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July 14, 2011 (Gainesville, Florida) — Older patients with hypertension and coronary artery disease who use nonsteroidal anti-inflammatory drugs (NSAIDs) chronically for pain are at significantly increased risk of cardiovascular events, a new post hoc analysis from the International Verapamil-Trandolapril Study (INVEST) demonstrates . The research is published in the July 2011 issue of the American Journal of Medicine.
“We found a significant increase in adverse cardiovascular outcomes, primary driven by an increase in cardiovascular mortality,” lead author Dr Anthony A Bavry (University of Florida, Gainesville) told heartwire . “This is not the first study to show there is potential harm with these agents, but I think it further solidifies that concern.”
He says the observational study, conducted within the hypertension trial INVEST, is particularly relevant to everyday practice because the patients included were typical of those seen in internal-medicine, geriatric, and cardiology clinics–they were older, with hypertension and clinically stable CAD.
Bavry and colleagues were not able to differentiate between NSAIDs in the study–most people were taking ibuprofen, naproxen, or celecoxib–and he says until further work is done, he considers the risks of NSAIDs “a class effect,” and their use should be avoided wherever possible.
I try to get them to switch to an alternative agent, such as acetaminophen.
However, “Patients should not terminate these medicines on their own,” he says. “They should have a discussion with their physician. When I see patients like these taking NSAIDs I will have an informed discussion with them and tell them there is evidence that these agents may be associated with harm. I try to get them to switch to an alternative agent, such as acetaminophen, or if that’s not possible I at least try to get them to reduce the dose of NSAID or the frequency of dosing. But ultimately, it’s up to them if this potential risk is worth taking depending upon the indication for their use.”
Chronic NSAID Use More Than Doubles CV Mortality
Within the large cohort of more than 22 000 patients in INVEST, Bavry and colleagues identified patients who reported taking NSAIDs at every follow-up visit and termed them chronic users (n=882). Most often, patients were taking these agents for conditions such as rheumatoid arthritis, osteoarthritis, and lower back pain, Bavry said.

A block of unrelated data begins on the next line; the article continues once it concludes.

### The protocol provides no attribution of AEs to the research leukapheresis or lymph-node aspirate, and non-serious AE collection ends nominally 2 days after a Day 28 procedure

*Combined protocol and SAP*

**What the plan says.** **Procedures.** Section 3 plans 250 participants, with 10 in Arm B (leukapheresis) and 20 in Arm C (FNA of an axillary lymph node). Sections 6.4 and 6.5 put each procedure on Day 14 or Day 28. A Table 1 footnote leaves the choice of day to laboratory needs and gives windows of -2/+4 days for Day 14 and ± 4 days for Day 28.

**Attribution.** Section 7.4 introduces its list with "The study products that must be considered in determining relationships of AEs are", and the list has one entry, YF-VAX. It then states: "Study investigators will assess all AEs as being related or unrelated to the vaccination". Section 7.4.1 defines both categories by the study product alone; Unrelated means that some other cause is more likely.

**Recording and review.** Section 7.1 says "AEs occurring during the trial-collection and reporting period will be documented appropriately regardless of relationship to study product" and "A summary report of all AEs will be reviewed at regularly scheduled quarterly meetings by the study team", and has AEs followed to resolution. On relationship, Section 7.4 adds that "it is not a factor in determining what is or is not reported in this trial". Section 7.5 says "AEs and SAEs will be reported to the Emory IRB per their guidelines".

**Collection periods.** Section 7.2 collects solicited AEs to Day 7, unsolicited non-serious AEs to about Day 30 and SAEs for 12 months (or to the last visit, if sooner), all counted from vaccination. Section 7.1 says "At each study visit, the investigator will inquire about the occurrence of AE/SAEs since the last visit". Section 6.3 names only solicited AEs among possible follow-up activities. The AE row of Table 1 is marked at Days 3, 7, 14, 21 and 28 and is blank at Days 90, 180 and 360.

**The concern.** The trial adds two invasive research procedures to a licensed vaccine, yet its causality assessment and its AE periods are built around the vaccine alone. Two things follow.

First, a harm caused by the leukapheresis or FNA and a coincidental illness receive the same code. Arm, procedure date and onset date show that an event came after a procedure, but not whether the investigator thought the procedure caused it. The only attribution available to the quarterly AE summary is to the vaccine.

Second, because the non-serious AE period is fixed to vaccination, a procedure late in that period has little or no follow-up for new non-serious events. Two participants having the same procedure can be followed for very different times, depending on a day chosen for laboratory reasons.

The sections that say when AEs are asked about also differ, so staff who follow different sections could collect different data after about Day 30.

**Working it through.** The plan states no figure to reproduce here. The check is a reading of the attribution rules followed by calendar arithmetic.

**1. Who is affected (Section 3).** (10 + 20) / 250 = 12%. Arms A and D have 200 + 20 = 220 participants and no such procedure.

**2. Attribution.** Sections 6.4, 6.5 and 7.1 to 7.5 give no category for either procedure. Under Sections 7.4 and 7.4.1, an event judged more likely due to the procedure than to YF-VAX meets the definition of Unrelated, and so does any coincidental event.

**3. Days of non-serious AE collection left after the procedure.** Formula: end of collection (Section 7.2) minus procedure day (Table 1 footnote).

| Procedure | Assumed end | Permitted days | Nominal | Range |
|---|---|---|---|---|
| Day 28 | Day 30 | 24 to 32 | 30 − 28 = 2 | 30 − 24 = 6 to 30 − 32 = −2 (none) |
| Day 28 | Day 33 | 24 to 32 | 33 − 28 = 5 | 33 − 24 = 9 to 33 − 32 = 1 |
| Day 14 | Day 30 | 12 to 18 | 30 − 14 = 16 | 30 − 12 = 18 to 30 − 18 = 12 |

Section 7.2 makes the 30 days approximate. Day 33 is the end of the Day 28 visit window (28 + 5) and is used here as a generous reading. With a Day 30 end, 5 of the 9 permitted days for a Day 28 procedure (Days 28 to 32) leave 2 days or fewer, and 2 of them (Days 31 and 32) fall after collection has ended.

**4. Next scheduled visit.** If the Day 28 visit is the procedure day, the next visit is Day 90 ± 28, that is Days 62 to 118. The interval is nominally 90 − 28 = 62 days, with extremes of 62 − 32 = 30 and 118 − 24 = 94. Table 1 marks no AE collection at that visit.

They compared the chronic NSAID users with those who only intermittently (n=7286) or never (n=14 408) used NSAIDs over an average of 2.7 years and adjusted the findings for potential confounders.
The primary outcome–a composite of all-cause death, nonfatal MI, or nonfatal stroke–occurred at a rate of 4.4 events per 100 patient-years in the chronic-NSAID group vs 3.7 events per 100 patient-years in the nonchronic group (adjusted hazard ratio 1.47; p=0.0003).
As noted by Bavry, the end point was primarily driven by a more than doubling in the risk of death from CV causes in the chronic-NSAID group compared with never or infrequent users (adjusted HR 2.26; p<0.0001).
The association did not appear to be due to elevated blood pressure, the researchers say, because chronic NSAID users actually had slightly lower on-treatment BP over the follow-up period.
They note that a recent American Geriatrics Society panel on the treatment of chronic pain in the elderly recommends acetaminophen as a first-line agent and suggests that nonselective NSAIDs or COX-2 inhibitors be used only with extreme caution. “Our findings support this recommendation,” they state.
Bavry added: “We do need more studies to further characterize the risks of these agents, which are widely used and widely available, and perhaps the risks are underappreciated. We are working on the next level of studies to try to identify which are the most harmful agents.”
Bavry has no disclosures. Disclosures for the coauthors are listed in the paper.
Bavry AA, Khaliq A, Gong Y, et al. Harmful effects of NSAIDs among patients with hypertension and coronary artery disease. Am J Med 2011; 124:614-620. Abstract